Our step-by-step guide teaches you how to navigate the most popular HDR
programs, including one you may already have at your fingertips.
TONE MAPPING FUN WITH PHOTOMATIX
Photomatix can also tone map a single image, provided that it is a 16-bit TIFF. If you have multiple files open that are 16-bit types, it will only tone map the active one -- it will not automatically merge your LDR images into an HDR "negative" if you choose the Tone map option.
I accidentally tested this out with a Canon 5D RAW file of Drayton Hall, also in Charleston, S.C. In Adobe Camera RAW, I set exposure to -1.5 and saved this image as a 16-bit TIFF. (See below) I also saved it at normal exposure, and at +1.5. My intent was to merge these exposures into one HDR image to be tone mapped. But the Tone mapping option was available (not grayed out), and I selected Tone mapping, thinking that Photomatix would automatically merge my three open exposures.
It didn't. It simply Tone mapped my active image. (See below)
I liked what I saw, so I saved the image and imported it into Photoshop to add a bit more saturation and contrast and saved my image. It really pulled up the color and had great detail in the trees and clouds. (See below)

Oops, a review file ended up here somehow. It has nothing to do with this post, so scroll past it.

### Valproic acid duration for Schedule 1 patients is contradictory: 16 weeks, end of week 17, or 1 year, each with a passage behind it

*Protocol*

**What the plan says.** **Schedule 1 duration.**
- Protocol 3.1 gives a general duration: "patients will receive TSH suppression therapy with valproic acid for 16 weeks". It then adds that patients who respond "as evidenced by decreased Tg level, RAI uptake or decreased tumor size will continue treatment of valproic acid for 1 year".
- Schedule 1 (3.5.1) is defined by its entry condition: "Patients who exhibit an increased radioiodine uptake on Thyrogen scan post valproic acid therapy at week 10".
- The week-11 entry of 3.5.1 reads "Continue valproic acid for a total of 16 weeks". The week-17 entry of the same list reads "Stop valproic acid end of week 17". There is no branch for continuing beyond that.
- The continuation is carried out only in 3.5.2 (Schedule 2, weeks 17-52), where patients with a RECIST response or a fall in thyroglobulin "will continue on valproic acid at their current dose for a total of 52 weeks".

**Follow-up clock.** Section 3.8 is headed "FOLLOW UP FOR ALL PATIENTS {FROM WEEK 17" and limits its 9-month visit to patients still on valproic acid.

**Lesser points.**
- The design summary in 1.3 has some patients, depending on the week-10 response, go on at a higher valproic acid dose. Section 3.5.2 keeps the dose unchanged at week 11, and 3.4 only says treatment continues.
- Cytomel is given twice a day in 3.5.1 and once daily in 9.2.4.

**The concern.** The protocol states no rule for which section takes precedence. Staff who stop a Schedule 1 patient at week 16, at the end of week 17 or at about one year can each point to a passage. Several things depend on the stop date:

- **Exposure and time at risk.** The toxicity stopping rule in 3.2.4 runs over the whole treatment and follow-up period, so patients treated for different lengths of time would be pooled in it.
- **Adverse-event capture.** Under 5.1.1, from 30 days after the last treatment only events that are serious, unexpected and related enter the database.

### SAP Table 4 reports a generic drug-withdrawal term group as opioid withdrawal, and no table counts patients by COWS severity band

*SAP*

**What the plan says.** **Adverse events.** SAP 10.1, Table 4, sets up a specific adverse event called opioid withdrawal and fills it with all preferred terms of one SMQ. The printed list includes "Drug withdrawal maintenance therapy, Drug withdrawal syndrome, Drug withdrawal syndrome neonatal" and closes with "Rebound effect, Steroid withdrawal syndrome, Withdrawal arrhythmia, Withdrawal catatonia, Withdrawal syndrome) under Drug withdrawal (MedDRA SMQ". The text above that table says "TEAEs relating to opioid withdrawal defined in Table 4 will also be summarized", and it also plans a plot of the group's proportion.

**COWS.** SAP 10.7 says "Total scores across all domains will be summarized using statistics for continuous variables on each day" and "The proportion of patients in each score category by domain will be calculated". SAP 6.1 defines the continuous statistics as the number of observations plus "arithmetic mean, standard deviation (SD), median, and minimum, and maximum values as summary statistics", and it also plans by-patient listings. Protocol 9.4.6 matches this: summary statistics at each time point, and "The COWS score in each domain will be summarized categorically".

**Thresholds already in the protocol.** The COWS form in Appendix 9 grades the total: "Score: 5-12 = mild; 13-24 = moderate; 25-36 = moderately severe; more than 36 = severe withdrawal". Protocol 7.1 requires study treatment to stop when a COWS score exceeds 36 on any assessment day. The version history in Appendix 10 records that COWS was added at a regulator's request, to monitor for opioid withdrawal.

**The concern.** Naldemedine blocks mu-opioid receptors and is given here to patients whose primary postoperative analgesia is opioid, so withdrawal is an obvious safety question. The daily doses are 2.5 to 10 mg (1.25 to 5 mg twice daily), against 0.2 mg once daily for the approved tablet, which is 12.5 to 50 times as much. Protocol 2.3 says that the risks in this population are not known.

But it wasn't what I was trying to do, which was merge the three exposures into one HDR "negative" to be tone mapped.
I went back into Photomatix and opened my three exposures again, and followed all the proper steps to create an HDR image prior to Tone mapping. Once the HDR was created, I made the HDR image the active window and selected Tone mapping.
And the results were awful. I played with the sliders and settings, and it still looked awful. (See below)
So it turns out, my accidental skipping of a step in the full HDR workflow actually yielded a better result!
So, keep this in mind: Photomatix will allow you to tone map a single 16-bit image, and it will not automatically merge your Open 16-bit images if you select "Tone mapping" rather than "Generate HDR." Depending on your source image, this may actually be a better option, in some cases.
I think this underscores an important point about HDR imaging, regardless of the program: It is not an exact science, there is no simple formula to follow, and your results may vary wildly from one image to the next. But if you don't get discouraged, and keep experimenting, you can continue to learn how to best use this tool, as we'll see in the next section.